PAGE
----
The Mastery of Swordsmanship.

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The Mastery of Swordsmanship.

Post  simontwosheds on Fri May 23, 2008 7:02 pm

Lee,

I read with interest your article relating Musashis` Book of five rings to modern fighting. I wondered what your opinion would be on this extract from D.T. Suzuki, Zen and Japanese Culture (ISBN0804815607) about a 16c Japanese Zen swordsman Ichiun.

"Perhaps the most momentous advice Ichuin gives us, as the first step in the training of a swordsman, is that he is to start the contest with the idea of ai-uchi, a "mutual striking down."
This advice has important psychological significance. Ai-uchi, in other words, means paying no attention whatever to the outcome of the contest, being concerned not at all with the question of coming out of it safely or not. When a man faces a deadly situation in this frame of mind, he is the most resolute, the most desperate, the most daring person, before whom no enemy can stand unless he himself has come to the same resolution[...]
The idea of an Ai-uchi, one must remember, is what we start with as a preliminary step in the mastery of swordsmanship and not the step with which it should finish."

I realise that what`s being dealt with here is quite extreme circumstances (knife fight?).
Could it be likened to Richard Grannons `Violent Intent` perogative?

BTW the book is reconed to be the definative article on Zen Arts, with more good stuff on swordsmanship, i`d recommend it, if you`re interested.
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Re: The Mastery of Swordsmanship.

Post  Lee Morrison on Sat May 24, 2008 2:04 am

Hello Simon
what's interesting here is the commonality to the combative mind throughout the Centuries. Ichiun's quote is completely in line with the logical thinking of the clinical fighting mind. Hans Talhoffer the German swordsmaster wrote in his famous ''Fechtbuch'' or fencing manual Circa 1467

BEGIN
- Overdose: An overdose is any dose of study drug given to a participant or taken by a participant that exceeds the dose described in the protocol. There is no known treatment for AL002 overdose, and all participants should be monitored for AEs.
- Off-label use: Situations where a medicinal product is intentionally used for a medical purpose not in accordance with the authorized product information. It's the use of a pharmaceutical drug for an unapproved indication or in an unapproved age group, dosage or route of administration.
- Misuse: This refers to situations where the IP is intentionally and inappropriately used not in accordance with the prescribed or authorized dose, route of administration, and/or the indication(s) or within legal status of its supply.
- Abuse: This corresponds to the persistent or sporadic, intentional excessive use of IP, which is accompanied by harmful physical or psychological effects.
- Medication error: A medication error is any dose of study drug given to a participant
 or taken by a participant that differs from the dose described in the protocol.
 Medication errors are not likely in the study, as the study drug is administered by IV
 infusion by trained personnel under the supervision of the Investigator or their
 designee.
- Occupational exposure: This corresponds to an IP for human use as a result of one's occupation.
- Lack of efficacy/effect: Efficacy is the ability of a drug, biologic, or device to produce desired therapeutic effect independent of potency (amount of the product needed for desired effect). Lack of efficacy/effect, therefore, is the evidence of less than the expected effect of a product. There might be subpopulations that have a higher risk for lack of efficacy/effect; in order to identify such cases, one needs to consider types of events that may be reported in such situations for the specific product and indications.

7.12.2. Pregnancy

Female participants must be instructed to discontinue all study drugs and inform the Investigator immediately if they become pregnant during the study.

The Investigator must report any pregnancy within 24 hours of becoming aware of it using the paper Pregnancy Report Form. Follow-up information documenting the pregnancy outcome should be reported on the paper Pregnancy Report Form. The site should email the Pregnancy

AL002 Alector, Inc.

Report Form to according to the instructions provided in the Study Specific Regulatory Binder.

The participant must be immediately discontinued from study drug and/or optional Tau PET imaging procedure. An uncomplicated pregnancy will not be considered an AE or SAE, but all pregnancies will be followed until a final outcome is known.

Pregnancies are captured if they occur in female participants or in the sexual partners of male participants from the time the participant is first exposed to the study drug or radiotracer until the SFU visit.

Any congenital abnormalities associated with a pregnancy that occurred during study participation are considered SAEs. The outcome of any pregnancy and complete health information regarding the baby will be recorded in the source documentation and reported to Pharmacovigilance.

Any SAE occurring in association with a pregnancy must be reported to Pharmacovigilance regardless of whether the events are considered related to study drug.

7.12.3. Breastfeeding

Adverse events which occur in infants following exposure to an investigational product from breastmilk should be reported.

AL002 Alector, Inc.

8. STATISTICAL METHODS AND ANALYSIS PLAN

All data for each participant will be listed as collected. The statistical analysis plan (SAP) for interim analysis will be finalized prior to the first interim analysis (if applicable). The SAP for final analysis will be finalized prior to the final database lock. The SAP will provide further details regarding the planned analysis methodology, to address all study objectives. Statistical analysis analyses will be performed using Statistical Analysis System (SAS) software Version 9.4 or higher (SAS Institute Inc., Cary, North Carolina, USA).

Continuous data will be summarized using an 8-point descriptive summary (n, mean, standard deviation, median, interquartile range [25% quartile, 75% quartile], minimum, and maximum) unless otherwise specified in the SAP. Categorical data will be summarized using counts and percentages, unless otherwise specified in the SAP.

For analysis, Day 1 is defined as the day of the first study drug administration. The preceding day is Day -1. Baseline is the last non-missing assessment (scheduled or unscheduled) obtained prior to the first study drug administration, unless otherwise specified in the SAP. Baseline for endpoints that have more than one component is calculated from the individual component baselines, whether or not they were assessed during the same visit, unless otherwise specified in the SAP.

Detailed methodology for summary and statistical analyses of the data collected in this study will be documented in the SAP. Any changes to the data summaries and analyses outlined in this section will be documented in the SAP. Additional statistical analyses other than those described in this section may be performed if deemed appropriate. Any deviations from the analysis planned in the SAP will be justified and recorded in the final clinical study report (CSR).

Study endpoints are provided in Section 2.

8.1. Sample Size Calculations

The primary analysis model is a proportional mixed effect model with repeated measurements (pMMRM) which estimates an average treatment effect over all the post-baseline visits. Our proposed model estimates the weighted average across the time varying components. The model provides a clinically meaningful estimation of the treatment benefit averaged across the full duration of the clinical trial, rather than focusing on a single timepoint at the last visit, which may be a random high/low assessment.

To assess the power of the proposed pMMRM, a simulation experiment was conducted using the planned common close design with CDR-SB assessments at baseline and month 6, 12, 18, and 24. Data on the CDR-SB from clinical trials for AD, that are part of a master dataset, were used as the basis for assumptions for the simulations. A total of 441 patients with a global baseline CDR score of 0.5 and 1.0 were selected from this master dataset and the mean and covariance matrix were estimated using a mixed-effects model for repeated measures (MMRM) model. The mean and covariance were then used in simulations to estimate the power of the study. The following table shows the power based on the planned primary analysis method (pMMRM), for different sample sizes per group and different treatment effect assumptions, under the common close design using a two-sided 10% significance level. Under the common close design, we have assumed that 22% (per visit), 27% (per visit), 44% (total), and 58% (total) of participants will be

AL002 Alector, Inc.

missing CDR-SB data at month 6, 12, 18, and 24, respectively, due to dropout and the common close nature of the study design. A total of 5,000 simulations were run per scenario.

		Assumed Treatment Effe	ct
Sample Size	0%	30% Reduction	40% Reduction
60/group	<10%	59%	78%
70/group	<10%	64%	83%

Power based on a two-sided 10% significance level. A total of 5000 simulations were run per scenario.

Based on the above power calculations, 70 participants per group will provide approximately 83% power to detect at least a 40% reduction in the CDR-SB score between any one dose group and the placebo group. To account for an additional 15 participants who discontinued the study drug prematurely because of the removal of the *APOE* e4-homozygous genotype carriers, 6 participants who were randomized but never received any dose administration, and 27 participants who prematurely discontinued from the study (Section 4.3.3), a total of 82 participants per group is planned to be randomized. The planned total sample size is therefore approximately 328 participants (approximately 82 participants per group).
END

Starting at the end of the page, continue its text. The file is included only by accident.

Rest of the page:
''think only of cleaving the enemy in two with the sword!''
''if his sword is on route to you, then smash it clear on route to cleaving the enemy!''

The Italian swordsmaster Fiore Di Liberi spoke of similar thoughts in his treatise[i] ''Flos Duelltorum''
or the flower of Battle Circa 1410

Fast forward to 1962 for the quote of the late, great Bruce Lee who said;

''When a fight starts, there is no time to think about the outcome of the same, you must be like a rag doll (No Mind) lay your life before him.

This is in line with the Japanese concept of Mushin or no mind. Such disregard for the consequences of injury or death is absolutely vital in the midst of violence with NO alternative.

Research and you will find the same mentallity in Filipino, Thai, Indonesian, Russian, British and European texts and indeed from cultures from all over the globe, it is the warring mind.

If you could take the time out to study anyone competent and capable within the realms of physical violence, I mean really model them then immerse yourself in the conclusions you come to; and you will see a common thread;

Such a person will have a complete handle on any negative emotion, to a significant enough degree that will allow them to access the necessary physical and mental attributes needed to prevail in combat.

In short they will NOT be thinking about what you're gonna do, only what I'm gonna do and how I will feel when I've done it!

Thanks for the excellent question and recommendation for the book I will certainly seek it out.
Peace....

Lee Morrison

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Re: The Mastery of Swordsmanship.

Post  simontwosheds on Sat May 24, 2008 4:24 pm

Lee,

Thanks for the response.

I must say i felt as though this old masters approach may be somewhat out-dated or romantasized or over-simplified.
Would you consider this mindset to be an effective tool for pre-fight fear managment, in a modern context. I mean actually stepping up to the mark expecting to be defeated, yet determined to take them with you?
Is this method likely to be as effective as the latest NLP?
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Re: The Mastery of Swordsmanship.

Post  Lee Morrison on Sun May 25, 2008 3:38 am

Hi mate,